Scientists shocked the world this morning with the announcement that the Ivory-billed Woodpecker, presumed extinct for decades, has been rediscovered in the forests of eastern Arkansas. When I heard the news on the radio on the way into work this morning, I started to tear up. This is the biggest news in American bird conservation in my lifetime. As one of my friends commented to ABC News, "its like finding Elvis".
Science Magazine article, including video documentation of the bird, online here. Additional info about the continuing efforts to save the birds are at www.ivorybill.org.
During lunch this morning, I found another new yard bird for the year--a couple of Blue-gray Gnatcatchers, tiny little birds that flit around in the trees constantly hunting for small insects.
Lots of birds were singing today, and I heard far more birds than I saw. To give a taste of the diversity easily found in half an hour within 1/4 mile of my office, here's the list: Wild Turkey Canada Goose Mourning Dove Belted Kingfisher Northern Flicker Red-bellied Woodpecker Northern Rough-winged Swallow Carolina Wren American Crow Carolina Chickadee Tufted Titmouse White-breasted Nuthatch Northern Cardinal White-throated Sparrow Chipping Sparrow Red-winged Blackbird Brown-headed Cowbird
However, the star of the day wasn't a bird at all, but a little guy who is often eaten by Wild Turkeys, owls, hawks, and crows--a Red-backed Salamander that I found under a rock. Since it was a cooler day, with a bit of a drizzle, I thought it would be a good salamander finding day, so I started turning over logs and rocks and found this guy under a hefty 30 pound rock in the woods along the creek.
This weekend we drove up to Boston for Patriot's Day. During the re-enactment of the Battle of the Bridge at Concord, a Red-tailed Hawk flew up into a tree above the minutemen at their end of the bridge. I wasn't the only one who noticed, as several nearby brought up their cameras to get shots. Interestingly, Red-tailed Hawks are probably more common now than they were during earlier eras, as farmers shot them as vermin for many, many years dating back to colonial times. Other birds seen during the re-enactment include a pair of Mallard and a lone Herring Gull.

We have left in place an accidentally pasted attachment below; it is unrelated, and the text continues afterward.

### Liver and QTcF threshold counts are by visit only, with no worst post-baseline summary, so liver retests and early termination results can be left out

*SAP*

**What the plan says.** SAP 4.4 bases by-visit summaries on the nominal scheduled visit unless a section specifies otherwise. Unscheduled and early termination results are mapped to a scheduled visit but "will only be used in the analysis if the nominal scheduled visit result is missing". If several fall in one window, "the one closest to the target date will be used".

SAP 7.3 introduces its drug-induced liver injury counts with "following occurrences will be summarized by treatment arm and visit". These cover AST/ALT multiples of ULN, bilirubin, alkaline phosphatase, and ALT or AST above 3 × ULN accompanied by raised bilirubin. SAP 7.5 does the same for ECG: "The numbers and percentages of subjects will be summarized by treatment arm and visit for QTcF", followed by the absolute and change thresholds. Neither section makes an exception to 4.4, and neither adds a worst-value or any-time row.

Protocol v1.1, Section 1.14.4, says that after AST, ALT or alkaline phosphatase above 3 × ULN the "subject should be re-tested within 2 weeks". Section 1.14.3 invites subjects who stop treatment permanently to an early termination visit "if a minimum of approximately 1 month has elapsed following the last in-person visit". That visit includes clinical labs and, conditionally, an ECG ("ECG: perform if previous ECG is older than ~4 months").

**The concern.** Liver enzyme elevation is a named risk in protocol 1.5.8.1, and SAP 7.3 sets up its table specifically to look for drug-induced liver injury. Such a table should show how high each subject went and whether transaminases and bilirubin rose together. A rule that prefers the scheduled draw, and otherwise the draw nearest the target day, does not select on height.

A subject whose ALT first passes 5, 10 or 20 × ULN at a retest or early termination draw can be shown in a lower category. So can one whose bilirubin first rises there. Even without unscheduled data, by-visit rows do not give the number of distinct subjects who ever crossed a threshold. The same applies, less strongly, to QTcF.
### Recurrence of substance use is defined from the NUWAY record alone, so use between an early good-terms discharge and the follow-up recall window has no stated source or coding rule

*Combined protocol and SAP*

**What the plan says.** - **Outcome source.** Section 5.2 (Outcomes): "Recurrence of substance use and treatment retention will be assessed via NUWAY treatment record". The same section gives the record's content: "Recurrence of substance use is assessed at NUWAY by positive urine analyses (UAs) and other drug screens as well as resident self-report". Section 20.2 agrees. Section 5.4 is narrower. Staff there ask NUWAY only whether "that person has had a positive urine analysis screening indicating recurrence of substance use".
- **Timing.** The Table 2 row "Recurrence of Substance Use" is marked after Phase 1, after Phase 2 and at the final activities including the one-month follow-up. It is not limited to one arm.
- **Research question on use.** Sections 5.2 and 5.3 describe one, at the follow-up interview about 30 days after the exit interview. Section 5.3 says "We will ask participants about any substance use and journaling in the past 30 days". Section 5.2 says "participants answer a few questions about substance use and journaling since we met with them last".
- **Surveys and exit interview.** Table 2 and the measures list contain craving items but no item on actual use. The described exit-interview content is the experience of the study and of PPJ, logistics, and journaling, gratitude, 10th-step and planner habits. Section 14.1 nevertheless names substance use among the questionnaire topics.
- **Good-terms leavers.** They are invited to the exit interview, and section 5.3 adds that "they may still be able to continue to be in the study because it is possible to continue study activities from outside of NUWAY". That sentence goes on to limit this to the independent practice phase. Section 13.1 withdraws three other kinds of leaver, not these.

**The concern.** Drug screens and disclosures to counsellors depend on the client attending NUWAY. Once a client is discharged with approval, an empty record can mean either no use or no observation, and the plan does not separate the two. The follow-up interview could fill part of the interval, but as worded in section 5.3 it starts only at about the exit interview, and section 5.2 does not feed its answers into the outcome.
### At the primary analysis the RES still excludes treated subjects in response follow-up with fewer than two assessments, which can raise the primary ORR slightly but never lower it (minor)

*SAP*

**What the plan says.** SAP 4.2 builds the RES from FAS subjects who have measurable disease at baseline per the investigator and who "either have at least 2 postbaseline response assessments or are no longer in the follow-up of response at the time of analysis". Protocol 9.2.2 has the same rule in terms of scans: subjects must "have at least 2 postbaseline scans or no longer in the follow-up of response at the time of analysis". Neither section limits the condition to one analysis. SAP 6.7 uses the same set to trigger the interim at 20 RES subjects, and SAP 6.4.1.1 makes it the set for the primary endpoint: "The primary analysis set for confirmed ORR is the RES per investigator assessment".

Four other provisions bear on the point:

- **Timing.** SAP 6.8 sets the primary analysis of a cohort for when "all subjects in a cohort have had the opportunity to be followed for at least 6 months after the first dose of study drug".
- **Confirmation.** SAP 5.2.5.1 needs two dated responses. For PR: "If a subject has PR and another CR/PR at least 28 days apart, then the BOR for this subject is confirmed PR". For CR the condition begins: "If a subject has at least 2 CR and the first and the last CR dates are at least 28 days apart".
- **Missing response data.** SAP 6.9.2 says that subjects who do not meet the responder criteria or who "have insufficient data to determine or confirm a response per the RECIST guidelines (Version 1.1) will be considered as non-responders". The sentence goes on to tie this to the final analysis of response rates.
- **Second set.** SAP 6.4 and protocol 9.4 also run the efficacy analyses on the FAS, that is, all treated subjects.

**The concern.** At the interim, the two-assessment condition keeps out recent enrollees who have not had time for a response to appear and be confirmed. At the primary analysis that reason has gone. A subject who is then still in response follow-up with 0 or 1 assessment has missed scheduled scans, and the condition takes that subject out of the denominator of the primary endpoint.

What kills 5% of the bird population (1 billion birds) in North America each year? Plate glass windows. Birds see trees and sky reflected in them or a possible opening through which to fly, and crash into the glass and die of brain injuries (more here). It's a very serious problem, and today I had two experiences with the issue at work.
Last week I noticed a dead Mourning Dove on the window sill inside the barn where I park. I thought someone had found it and placed it on the ledge, but today I went and looked and could see the impression of feather dust on the window where the bird crashed into it. Apparently, the bird had been feeding in the open barn and tried to fly out through the bright window, only to crash and die on the spot.
Sometimes birds see their reflections in the window, and when they are feeling territorial, may attack their reflection. This afternoon a co-worker called me down to watch a Northern Cardinal repeatedly crash into the window of her office. The bird would perch in a bush near the window, look at the window, and fly directly at its reflection, falling to the ledge before hopping back into the bush and starting over again. While I'd heard about this behavior for years, this was the first time I'd actually seen it.
Both these behaviors can be reduced by cutting down the reflectivity of glass windows. It can easily be done with screening or by placing dots every 2 x 4 inches across the outside of the window (hawk or falcon shapes on the window don't really do it unless covering the window every 2 x 4 inches like the recommended dots). However, as long as people enjoy their clear window views, anything to break up the view is hard to sell. Interestingly, if bird populations were the stock market, how long would we accept 5% declines each year? Indeed, how long can we?
One of the difficult things to convey through a blog is the performance aspect of birding. We all love to watch people who really know their stuff and can perform, whether through sports, the arts, etc. It is fun to marvel at their skill and enjoy their prowess.
When I grab a photo of a bird I've seen off the web to display and link to on this blog, I get the nicest one I can quickly find. The bird often fills the frame and gives a good sense of what it looks like. When I'm birding, its fun to get a killer look like that. But part of the fun of birding is to be able to identify a bird when you get nothing like a good view. To a novice, it can be simply amazing to see someone identify bird after distant bird by sight or even sound. As an expert, it is fun to do perform in this way.